Exhibition: 6 February – 6 March 2010

Where: Pool Gallery
Tucholskystraße 38 / Ecke Auguststraße
10117 Berlin Mitte, Germany

For more information, please contact: info@pool-gallery.com.

Tavi the front row hogging Style Rookie

In blogger, Fashion, Fashion Heat, Good Look, Icon, In the Know, News, Op Ed., style, Trend on February 2, 2010 at 7:13 pm

My grandmother, apparently, is an avid junk collector – magazine junk. And to my chagrin, the curse has rubbed off on me. Because even if I’m down to my last tener, collecting glossies is my sport. It’s a fire hazard to my claustraphobic space, and moving is a pain (when I moved to the UK and back, I got rid of them by the hundreds), but when you’re that passionate, what else can you do?

 It’s not easy to forget; my time at my grandparents’ house spent lost in the basement. But it wasn’t a boogy-monster space, matter of fact, it was equipped with bedrooms, sliding glass doors and most importantly, a library-like room with  magazine filled satchels – loads of them. My grandmother was a Cosmopolitan reader, and Harper’s Bazaar I think – not quite sure. Actually, yes,  she was. Regardless, when I was trying to figure out what I wanted to do with my life, it was only when I decided on journalism that my habit started to make sense.

If  journalism is what you’ve dreamt about – particularly  the fashion segment – then it’s due to the same obsession. That along with the cinematic effect of Chanel No 5’s parfum commercials and of course, infamous shows like Fashion Television. It becomes this tight-fisted dream to one day be apart of an awe-inspiring culture, but things have changed.

Fashion blogging – and Twittering – is the future. And that’s just something us stubborn headed print lovers have to accept. Especially when the new world entails fashion’s current talk of the town: Tavi Gevinson. At just 13, she’s flying all over the world, sitting front row at the most prestigious couture shows and by GOD, writing for US Harper’s Bazaar, a magazine noted as one of the most acclaimed fashion bibles ever produced.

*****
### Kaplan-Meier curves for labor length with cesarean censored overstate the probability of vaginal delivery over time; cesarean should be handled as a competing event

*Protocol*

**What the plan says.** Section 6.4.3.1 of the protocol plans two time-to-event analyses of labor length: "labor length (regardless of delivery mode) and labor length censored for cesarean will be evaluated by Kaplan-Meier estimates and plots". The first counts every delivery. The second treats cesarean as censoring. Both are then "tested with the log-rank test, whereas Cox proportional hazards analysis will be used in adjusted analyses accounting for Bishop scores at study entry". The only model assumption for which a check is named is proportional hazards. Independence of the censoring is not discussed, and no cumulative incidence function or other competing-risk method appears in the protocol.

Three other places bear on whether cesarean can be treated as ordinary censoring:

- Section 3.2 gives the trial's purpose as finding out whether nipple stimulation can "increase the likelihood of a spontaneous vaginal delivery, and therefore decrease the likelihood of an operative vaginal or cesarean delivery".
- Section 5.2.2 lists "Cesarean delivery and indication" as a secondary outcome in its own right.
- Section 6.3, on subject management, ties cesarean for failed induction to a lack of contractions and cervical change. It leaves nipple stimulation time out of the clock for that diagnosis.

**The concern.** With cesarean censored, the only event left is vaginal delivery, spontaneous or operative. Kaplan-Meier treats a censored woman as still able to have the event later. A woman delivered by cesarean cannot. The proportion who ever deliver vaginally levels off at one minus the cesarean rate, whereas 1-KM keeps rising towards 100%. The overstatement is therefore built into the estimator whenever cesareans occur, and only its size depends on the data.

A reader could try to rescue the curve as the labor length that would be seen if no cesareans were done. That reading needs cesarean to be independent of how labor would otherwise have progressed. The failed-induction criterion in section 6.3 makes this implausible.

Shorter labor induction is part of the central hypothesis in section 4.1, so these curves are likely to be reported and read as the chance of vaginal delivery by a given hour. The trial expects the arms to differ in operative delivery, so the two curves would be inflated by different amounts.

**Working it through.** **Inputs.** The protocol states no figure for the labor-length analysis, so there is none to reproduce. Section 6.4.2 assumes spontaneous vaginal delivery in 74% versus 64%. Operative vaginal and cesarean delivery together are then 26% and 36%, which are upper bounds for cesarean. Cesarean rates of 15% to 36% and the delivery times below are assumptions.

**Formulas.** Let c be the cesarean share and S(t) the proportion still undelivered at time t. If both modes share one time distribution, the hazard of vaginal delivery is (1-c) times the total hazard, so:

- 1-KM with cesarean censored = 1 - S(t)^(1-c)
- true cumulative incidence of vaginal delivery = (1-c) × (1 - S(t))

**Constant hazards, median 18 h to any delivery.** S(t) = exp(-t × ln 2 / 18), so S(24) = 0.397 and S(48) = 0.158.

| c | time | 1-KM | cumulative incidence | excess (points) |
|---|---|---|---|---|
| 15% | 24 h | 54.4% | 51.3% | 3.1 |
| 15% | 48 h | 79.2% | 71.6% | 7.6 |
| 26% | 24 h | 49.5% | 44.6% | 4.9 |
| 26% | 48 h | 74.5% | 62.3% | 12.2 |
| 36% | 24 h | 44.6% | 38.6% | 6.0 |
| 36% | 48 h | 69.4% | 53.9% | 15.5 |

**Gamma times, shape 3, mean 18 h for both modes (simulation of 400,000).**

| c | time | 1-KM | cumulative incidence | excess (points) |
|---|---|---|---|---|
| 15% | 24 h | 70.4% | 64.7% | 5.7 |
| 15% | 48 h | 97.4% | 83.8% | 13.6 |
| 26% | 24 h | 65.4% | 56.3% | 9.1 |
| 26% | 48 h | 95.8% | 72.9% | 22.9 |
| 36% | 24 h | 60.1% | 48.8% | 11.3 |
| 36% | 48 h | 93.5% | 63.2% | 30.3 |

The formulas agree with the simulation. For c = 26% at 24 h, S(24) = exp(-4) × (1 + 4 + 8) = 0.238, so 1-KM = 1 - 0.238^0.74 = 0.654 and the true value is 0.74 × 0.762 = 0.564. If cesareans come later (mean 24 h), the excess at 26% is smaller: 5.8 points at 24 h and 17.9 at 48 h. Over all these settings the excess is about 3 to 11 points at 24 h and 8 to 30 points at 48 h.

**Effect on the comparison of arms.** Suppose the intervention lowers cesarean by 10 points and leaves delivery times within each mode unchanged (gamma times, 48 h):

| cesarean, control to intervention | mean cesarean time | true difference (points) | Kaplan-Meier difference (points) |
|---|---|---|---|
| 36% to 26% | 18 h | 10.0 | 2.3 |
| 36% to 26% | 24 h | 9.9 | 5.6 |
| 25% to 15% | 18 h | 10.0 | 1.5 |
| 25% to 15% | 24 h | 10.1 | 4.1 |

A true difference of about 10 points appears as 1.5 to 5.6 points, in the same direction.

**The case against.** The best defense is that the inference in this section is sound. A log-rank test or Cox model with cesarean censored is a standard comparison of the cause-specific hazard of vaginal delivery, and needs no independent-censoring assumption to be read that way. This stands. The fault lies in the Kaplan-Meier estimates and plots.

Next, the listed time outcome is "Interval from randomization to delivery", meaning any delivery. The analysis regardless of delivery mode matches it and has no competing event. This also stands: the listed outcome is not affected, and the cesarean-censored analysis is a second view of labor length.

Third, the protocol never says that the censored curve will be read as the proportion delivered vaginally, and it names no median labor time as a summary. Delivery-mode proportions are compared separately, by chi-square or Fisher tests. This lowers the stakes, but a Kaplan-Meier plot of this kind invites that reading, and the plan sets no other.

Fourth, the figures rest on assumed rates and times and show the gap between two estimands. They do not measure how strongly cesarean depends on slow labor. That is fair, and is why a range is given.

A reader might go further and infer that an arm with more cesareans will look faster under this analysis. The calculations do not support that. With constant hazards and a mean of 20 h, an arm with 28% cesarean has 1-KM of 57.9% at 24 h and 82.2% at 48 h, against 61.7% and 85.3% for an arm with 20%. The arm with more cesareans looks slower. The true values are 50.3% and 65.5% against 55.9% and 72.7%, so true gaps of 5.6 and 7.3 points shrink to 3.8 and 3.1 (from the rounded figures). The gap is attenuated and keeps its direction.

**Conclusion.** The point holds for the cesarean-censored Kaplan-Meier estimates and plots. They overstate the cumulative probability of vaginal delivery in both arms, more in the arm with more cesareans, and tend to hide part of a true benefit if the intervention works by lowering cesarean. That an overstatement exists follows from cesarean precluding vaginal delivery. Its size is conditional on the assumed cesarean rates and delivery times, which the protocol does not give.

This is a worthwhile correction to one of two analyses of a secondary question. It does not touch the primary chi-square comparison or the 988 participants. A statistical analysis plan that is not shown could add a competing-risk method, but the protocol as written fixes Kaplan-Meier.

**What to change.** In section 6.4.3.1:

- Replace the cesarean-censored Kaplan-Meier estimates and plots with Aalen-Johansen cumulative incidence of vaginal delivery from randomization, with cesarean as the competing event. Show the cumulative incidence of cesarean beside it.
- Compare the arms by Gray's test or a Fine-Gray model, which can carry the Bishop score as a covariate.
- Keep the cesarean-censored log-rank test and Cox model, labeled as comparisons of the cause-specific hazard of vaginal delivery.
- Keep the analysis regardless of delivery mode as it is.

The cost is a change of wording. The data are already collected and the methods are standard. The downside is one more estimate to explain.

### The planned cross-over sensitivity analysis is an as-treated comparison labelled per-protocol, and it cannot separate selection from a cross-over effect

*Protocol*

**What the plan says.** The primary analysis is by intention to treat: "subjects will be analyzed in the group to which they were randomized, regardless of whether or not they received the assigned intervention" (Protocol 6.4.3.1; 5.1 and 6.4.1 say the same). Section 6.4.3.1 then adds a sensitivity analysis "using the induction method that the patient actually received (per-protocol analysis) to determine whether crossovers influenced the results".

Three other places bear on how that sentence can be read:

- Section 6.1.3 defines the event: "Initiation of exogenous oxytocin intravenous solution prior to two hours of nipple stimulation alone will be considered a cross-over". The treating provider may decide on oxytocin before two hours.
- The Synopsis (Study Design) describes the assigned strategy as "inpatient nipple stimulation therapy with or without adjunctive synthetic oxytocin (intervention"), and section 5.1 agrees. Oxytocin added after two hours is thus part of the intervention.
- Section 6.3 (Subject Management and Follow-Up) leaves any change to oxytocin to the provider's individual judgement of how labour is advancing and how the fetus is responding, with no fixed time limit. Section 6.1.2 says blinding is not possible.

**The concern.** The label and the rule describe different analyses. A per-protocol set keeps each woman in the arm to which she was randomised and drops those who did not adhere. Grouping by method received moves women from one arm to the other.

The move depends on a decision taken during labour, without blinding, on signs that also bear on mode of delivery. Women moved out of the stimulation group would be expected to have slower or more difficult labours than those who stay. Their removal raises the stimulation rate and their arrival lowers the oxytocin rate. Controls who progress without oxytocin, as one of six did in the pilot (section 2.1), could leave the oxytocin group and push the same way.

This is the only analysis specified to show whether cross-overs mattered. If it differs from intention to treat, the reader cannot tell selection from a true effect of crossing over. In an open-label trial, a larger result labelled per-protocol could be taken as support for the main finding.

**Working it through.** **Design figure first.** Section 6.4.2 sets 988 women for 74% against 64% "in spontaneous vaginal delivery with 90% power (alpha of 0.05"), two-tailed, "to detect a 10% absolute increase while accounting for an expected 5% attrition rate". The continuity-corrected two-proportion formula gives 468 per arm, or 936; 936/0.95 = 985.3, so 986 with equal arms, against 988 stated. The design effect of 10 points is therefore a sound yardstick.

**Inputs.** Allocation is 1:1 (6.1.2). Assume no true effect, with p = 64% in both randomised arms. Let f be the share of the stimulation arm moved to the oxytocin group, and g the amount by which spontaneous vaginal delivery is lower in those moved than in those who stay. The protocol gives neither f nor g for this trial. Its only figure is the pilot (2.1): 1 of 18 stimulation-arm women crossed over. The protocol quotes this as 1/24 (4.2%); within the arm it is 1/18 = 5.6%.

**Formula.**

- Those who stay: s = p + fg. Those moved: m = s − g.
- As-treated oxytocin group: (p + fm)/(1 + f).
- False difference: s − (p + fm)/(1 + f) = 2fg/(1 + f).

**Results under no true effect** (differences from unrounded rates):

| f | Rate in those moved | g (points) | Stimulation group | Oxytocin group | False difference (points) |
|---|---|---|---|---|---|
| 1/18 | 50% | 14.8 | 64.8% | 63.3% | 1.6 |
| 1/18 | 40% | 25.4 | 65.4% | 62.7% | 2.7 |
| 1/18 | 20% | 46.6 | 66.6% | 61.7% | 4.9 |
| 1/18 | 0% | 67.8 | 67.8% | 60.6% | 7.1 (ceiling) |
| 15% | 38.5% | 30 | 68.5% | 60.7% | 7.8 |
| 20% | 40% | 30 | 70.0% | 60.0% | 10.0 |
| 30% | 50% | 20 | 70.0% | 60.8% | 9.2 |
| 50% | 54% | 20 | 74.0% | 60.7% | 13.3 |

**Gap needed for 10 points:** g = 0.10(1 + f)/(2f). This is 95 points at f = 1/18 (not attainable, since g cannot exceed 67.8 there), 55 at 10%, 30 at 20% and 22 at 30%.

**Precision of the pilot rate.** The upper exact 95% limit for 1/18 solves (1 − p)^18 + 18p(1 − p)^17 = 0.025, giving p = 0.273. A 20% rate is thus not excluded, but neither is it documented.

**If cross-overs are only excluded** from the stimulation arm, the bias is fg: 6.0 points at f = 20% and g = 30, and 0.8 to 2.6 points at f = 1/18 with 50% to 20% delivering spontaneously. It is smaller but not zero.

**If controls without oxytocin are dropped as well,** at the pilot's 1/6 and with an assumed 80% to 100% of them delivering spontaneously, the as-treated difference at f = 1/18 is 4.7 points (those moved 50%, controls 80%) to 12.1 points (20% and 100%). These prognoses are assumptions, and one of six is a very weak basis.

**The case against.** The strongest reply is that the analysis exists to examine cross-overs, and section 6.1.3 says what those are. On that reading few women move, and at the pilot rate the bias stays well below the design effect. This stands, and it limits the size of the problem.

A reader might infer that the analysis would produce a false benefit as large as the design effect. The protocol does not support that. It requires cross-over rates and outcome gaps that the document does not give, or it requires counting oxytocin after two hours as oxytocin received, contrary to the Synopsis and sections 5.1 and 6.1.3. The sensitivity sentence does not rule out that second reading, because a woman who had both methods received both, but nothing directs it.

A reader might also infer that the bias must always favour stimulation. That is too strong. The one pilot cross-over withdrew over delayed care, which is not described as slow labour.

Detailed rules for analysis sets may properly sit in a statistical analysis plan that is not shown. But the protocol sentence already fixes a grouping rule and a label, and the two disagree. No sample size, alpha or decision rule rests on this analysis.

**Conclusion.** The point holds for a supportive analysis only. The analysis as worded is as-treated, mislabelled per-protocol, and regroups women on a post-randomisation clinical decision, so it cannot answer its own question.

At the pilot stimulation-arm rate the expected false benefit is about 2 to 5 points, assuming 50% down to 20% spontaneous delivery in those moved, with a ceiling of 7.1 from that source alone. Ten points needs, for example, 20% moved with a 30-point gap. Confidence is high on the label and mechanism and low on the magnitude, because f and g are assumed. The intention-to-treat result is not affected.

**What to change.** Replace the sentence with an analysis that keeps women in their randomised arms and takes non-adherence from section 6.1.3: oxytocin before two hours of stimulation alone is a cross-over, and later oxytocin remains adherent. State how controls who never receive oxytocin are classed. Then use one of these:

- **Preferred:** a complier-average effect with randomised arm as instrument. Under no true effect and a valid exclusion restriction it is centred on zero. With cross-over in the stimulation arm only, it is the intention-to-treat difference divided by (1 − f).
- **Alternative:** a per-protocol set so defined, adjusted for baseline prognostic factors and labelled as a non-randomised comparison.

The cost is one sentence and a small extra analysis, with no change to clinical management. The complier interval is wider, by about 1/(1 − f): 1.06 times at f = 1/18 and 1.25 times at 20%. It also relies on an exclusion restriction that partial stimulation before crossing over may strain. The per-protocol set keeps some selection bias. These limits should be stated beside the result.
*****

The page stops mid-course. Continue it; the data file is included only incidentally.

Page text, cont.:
I’ll be the first to admit at one point, Tavi stirred up a bit of the greened eyed  in me. And I too tried to hide it behind the guise of being a “real” Journalist. But when you really think about it, why shouldn’t she have her moment? And who’s to say what she’s doing isn’t just as authentic as the salaried magazine staffer? Look at it this way; Stephen Sprouse, the beloved genius behind LV’s graffiti inspired bags only remembered as a name, and nothing else. Gia Carangi, the most acclaimed to grace the catwalks in Milan and Paris, died Aids stricken and indigent on a hospital bed somewhere in Philadelphia. Not that it has to be that dramatic but you get the point. To say victimize yourself using Tavi’s success is a bit … young.  And if you’re a true HB reader who’s familiar with their Paris Hilton cover tendencies, I don’t think Tavi’s arrangement should be as a surprise. Is it really that serious?

Everyone – including the fashion blogger, has the same admiration for fashion world as the burgeoning – or established – fashion journalist. Just because you happened to go to school for it, or are making a regular living through this “official” title really doesn’t make you more deserving of anything. No one said the world is fair. But that’s what makes it so interesting.